yeah, one approach is to design things/incentives so people would not want to be counted multiple times.
or, idk, perhaps it isn't a prime concern, if the goals are to help and enfranchise people.
To not worry about double counting?
just saying, I'd first identify goals and the priority of them, as I'm imagining something necessarily different than the HUD PIT counts have been.
off the top of my head, let's say enrolling a Houseless Citizen involves or leads to issuing some kind of uniquely identifiable card, fob, smart device (may be pseudonymous, must have careful privacy protection), and this were used say to check in to shelters and rest areas or get other services...
first, you presumably don't need more than one, and second, if you used multiple or other people's, it might (depending on design) be apparent e.g. at service points so you'd risk it being noticed and you getting penalized or the id/device deactivated.
[btw, such a card/id/device might have allowed, might still allow, R2DToo (Portland rest area / village) to get government funding, since their non-tracking of people was apparently a key objection when their last application was denied].
the existing processes also can easily count people multiple times, and miss and misclassify people many ways.
as a sort of radical perspective, let's say houseless people wanted to raise or lower the count for political or others reasons, and took measures to that end. Perhaps we should consider that a type of legitimate self-representation and political activity, just as housing authorities' cancellation and manipulation of homeless censuses may be a political and self-interested activity as well.
perhaps the 'count' should be put entirely in the hands of the houseless. i.e. here, you run this and report how you think best. Should we really assume the opposite, that putting this under sole control of officials -- who, it seems, can fairly unilaterally make decisions such as cancelling the unsheltered count -- serves the houseless or public interest better?
we could develop and propose some such type of "Houseless Count" as an advocacy & agitprop response to the authorities cancelling their counts.
it could be done in varying levels of involvement. E.g., first pass, what if some reporter(s) or group simply went out and asked houseless people what they thought the conditions and trends were, and simply tried to get as wide and straight view of what their views are?
a proposed term [Tim McCormick, 6 January 2020] for recognized resident/citizen of a jurisdiction who is houseless. There might be procedures for getting and maintaining this enrollment/status, and rights and services associated with it. It might qualify one for participation in a political body, such as the At Large Neighborhood Association described above.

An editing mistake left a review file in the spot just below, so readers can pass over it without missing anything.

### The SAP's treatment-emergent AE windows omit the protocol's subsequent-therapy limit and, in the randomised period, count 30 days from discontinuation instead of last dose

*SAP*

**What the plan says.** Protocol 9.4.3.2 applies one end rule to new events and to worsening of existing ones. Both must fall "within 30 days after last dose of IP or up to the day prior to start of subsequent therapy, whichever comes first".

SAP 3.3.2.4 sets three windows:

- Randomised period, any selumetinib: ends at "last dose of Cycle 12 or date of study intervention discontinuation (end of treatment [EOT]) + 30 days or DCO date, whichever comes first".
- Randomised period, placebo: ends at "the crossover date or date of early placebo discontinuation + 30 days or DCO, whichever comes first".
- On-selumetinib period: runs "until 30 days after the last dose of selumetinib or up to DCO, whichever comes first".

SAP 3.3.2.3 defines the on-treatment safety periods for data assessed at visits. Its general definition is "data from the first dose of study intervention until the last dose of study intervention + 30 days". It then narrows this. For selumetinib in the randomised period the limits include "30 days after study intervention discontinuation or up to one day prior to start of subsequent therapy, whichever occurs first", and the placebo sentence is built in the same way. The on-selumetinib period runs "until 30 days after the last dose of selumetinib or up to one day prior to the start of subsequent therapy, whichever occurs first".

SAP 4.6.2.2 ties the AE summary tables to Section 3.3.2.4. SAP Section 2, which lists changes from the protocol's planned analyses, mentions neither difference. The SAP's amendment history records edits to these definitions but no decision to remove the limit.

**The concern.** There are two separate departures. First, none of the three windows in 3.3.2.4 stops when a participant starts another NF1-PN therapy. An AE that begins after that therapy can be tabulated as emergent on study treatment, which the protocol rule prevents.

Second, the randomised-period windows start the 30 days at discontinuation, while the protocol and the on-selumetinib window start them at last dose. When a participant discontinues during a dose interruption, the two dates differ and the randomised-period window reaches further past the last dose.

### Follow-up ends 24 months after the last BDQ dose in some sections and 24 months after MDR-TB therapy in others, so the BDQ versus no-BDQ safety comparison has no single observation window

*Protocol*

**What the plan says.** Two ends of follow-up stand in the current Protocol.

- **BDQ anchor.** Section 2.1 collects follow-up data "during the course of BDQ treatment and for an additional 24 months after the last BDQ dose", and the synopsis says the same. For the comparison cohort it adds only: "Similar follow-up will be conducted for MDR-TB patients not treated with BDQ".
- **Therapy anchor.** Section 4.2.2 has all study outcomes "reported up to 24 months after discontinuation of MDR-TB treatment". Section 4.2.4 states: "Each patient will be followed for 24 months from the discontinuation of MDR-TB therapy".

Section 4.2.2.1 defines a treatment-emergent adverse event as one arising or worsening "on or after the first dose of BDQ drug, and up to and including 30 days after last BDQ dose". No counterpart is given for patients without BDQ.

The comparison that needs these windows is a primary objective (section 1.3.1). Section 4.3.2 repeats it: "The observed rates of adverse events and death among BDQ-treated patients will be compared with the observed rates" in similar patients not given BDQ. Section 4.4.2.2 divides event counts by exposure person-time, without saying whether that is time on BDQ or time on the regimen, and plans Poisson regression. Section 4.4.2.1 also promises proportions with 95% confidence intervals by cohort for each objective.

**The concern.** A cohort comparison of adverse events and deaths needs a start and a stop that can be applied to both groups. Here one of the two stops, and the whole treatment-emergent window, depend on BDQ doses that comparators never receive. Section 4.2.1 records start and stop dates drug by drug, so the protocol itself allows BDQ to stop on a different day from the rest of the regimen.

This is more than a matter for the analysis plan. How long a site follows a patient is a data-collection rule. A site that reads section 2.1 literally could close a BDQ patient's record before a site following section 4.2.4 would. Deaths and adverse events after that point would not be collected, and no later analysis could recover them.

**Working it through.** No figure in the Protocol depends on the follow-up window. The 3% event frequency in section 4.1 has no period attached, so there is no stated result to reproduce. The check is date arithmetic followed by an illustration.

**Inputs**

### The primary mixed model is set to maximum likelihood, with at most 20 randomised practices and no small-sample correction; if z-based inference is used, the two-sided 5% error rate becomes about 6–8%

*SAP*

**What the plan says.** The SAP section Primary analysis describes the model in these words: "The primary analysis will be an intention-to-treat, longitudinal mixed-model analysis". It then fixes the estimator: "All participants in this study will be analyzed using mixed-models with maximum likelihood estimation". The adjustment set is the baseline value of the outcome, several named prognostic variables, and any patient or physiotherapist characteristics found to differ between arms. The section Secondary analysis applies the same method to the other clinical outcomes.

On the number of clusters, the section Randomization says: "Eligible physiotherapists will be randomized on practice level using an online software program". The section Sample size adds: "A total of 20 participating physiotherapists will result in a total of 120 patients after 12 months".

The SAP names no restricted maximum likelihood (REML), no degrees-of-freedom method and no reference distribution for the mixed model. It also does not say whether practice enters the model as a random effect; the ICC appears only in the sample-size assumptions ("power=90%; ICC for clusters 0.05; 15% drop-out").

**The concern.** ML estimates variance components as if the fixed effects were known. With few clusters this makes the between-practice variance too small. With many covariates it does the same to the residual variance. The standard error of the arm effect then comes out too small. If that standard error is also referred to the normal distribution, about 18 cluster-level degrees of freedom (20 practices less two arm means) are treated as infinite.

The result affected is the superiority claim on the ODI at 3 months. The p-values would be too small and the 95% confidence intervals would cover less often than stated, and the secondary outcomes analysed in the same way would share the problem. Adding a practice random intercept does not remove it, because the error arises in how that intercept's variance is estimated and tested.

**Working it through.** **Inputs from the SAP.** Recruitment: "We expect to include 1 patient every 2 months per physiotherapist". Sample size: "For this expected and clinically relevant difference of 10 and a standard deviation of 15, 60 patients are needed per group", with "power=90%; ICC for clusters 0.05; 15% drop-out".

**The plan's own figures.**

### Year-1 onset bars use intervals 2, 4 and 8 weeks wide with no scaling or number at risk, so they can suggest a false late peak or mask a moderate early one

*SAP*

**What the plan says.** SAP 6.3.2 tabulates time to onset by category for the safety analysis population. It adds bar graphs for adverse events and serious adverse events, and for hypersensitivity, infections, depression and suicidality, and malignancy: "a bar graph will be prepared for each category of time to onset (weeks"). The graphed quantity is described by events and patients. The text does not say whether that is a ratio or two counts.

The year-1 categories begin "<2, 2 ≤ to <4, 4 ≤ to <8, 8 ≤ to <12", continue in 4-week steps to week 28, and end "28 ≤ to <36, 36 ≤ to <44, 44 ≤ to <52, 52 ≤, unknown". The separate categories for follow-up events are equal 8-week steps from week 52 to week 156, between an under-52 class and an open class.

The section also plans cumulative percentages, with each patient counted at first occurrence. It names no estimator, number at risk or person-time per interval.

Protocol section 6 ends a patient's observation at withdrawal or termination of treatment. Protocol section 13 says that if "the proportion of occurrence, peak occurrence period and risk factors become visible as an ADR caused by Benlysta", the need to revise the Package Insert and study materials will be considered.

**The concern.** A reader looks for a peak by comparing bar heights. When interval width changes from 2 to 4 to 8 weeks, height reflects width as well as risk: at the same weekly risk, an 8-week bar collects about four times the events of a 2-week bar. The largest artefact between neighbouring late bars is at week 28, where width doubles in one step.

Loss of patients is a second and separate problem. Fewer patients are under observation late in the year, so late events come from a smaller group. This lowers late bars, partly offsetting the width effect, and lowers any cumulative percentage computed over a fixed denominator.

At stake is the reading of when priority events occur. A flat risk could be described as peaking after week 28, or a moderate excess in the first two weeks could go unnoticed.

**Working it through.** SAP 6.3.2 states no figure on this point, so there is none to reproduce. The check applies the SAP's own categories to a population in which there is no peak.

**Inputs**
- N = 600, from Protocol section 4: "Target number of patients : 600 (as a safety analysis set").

Chou, Elizabeth (firstname.lastname@example.org) (2020). "LA leaders tackling homelessness seek more advice from people directly affected by crisis. [City to explore the forming of a committee made up of people experiencing what it's like to be unhoused]." Los Angeles Daily News, August 5, 2020. https://www.dailynews.com/2020/08/05/la-leaders-tackling-homelessness-seek-more-advice-from-people-directly-affected-by-crisis/
Homeless Union History Project. http://homelessunion.wikidot.com/.
Los Angeles, City of; Homelessness and Poverty Committee (July 2020). "Homelessness and Poverty Committee Report relative to the establishment of a Commission on Lived Experience with Homelessness." https://clkrep.lacity.org/onlinedocs/2019/19-1020_rpt_HP_6-29-20.pdf
McNeill, Emily, and Crystal Hall (2011). "The National Union of the Homeless: A Brief History." The Homeless Union History Project of the Poverty Scholars Program www.povertyinitiative.org, July 2011. Written and designed by McNeill; coordinated and edited by Hall. https://homelessunion.wdfiles.com/local--files/curriculum/BriefHistoryPamphlet.pdf.
Skid Row Neighborhood Council-Formation Committee (Los Angeles). "About". (accessed 5 January 2021). From https://skidrowneighborhoodcouncil.com/about/:Sparks, Tony. "Citizens without property: Informality and political agency in a Seattle, Washington homeless encampment." Environment and Planning A: Economy and Space. September 20, 2016. https://doi.org/10.1177/0308518X16665360
from Abstract:Wikipedia (En). "National Union for the Homeless." accessed 5 Jan 2021. https://en.wikipedia.org/wiki/National_Union_of_the_Homeless
"This article attempts to broaden and deepen the conversation on informal dwellings in the US by focusing on the tent encampment as a site of creative political agency and experimentation. Drawing upon a body of work referred to by some as “subaltern urbanism”, I examine how everyday practices of camp management produce localized forms of citizenship and governmentality through which “homeless” residents resist stereotypes of pathology and dependence, reclaim their rational autonomy, and recast deviance as negotiable difference in the production of governmental knowledge. Consideration of these practices, I argue, opens up the possibility of a of a view of encampments that foregrounds the agency of the homeless in the production of new political spaces and subjectivities."